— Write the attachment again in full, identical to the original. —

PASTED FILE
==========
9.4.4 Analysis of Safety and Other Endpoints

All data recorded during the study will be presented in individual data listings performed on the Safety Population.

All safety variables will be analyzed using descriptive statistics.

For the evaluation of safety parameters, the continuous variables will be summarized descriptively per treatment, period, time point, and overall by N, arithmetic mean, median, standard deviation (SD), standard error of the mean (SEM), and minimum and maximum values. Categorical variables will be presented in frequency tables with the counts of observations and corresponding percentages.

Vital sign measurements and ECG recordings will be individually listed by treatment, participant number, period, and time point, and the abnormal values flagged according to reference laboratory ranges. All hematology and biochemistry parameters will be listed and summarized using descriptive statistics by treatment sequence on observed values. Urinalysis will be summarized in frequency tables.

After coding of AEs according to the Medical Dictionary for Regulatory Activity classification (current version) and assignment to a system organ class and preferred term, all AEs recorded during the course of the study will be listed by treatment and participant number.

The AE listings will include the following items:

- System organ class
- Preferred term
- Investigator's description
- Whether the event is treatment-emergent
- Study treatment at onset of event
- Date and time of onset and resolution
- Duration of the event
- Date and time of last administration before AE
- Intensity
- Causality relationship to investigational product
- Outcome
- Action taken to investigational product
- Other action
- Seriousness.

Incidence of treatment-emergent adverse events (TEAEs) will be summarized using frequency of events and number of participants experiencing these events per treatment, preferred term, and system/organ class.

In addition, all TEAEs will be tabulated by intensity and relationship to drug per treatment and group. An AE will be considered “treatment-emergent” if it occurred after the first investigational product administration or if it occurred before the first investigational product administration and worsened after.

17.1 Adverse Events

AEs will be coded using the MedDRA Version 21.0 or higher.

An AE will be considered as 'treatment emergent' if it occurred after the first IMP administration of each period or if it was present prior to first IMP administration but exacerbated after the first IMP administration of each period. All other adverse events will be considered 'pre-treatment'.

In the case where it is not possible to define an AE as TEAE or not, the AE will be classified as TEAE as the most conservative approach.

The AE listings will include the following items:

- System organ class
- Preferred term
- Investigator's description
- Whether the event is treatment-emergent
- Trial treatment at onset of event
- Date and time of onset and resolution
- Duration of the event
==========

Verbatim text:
9.4.4 Analysis of Safety and Other Endpoints

All data recorded during the study will be presented in individual data listings performed on the Safety Population.

All safety variables will be analyzed using descriptive statistics.

For the evaluation of safety parameters, the continuous variables will be summarized descriptively per treatment, period, time point, and overall by N, arithmetic mean, median, standard deviation (SD), standard error of the mean (SEM), and minimum and maximum values. Categorical variables will be presented in frequency tables with the counts of observations and corresponding percentages.

Vital sign measurements and ECG recordings will be individually listed by treatment, participant number, period, and time point, and the abnormal values flagged according to reference laboratory ranges. All hematology and biochemistry parameters will be listed and summarized using descriptive statistics by treatment sequence on observed values. Urinalysis will be summarized in frequency tables.

After coding of AEs according to the Medical Dictionary for Regulatory Activity classification (current version) and assignment to a system organ class and preferred term, all AEs recorded during the course of the study will be listed by treatment and participant number.

The AE listings will include the following items:

- System organ class
- Preferred term
- Investigator's description
- Whether the event is treatment-emergent
- Study treatment at onset of event
- Date and time of onset and resolution
- Duration of the event
- Date and time of last administration before AE
- Intensity
- Causality relationship to investigational product
- Outcome
- Action taken to investigational product
- Other action
- Seriousness.

Incidence of treatment-emergent adverse events (TEAEs) will be summarized using frequency of events and number of participants experiencing these events per treatment, preferred term, and system/organ class.

In addition, all TEAEs will be tabulated by intensity and relationship to drug per treatment and group. An AE will be considered “treatment-emergent” if it occurred after the first investigational product administration or if it occurred before the first investigational product administration and worsened after.

17.1 Adverse Events

AEs will be coded using the MedDRA Version 21.0 or higher.

An AE will be considered as 'treatment emergent' if it occurred after the first IMP administration of each period or if it was present prior to first IMP administration but exacerbated after the first IMP administration of each period. All other adverse events will be considered 'pre-treatment'.

In the case where it is not possible to define an AE as TEAE or not, the AE will be classified as TEAE as the most conservative approach.

The AE listings will include the following items:

- System organ class
- Preferred term
- Investigator's description
- Whether the event is treatment-emergent
- Trial treatment at onset of event
- Date and time of onset and resolution
- Duration of the event